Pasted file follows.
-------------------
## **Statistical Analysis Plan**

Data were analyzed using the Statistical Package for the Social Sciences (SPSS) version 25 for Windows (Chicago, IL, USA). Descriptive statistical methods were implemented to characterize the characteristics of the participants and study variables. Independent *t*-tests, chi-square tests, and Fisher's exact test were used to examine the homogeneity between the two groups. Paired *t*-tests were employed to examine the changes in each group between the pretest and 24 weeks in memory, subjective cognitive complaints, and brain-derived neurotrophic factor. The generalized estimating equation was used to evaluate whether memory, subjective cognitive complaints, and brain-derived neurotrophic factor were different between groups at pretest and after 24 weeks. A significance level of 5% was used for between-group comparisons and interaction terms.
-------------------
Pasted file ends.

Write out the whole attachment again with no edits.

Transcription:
## **Statistical Analysis Plan**

Data were analyzed using the Statistical Package for the Social Sciences (SPSS) version 25 for Windows (Chicago, IL, USA). Descriptive statistical methods were implemented to characterize the characteristics of the participants and study variables. Independent *t*-tests, chi-square tests, and Fisher's exact test were used to examine the homogeneity between the two groups. Paired *t*-tests were employed to examine the changes in each group between the pretest and 24 weeks in memory, subjective cognitive complaints, and brain-derived neurotrophic factor. The generalized estimating equation was used to evaluate whether memory, subjective cognitive complaints, and brain-derived neurotrophic factor were different between groups at pretest and after 24 weeks. A significance level of 5% was used for between-group comparisons and interaction terms.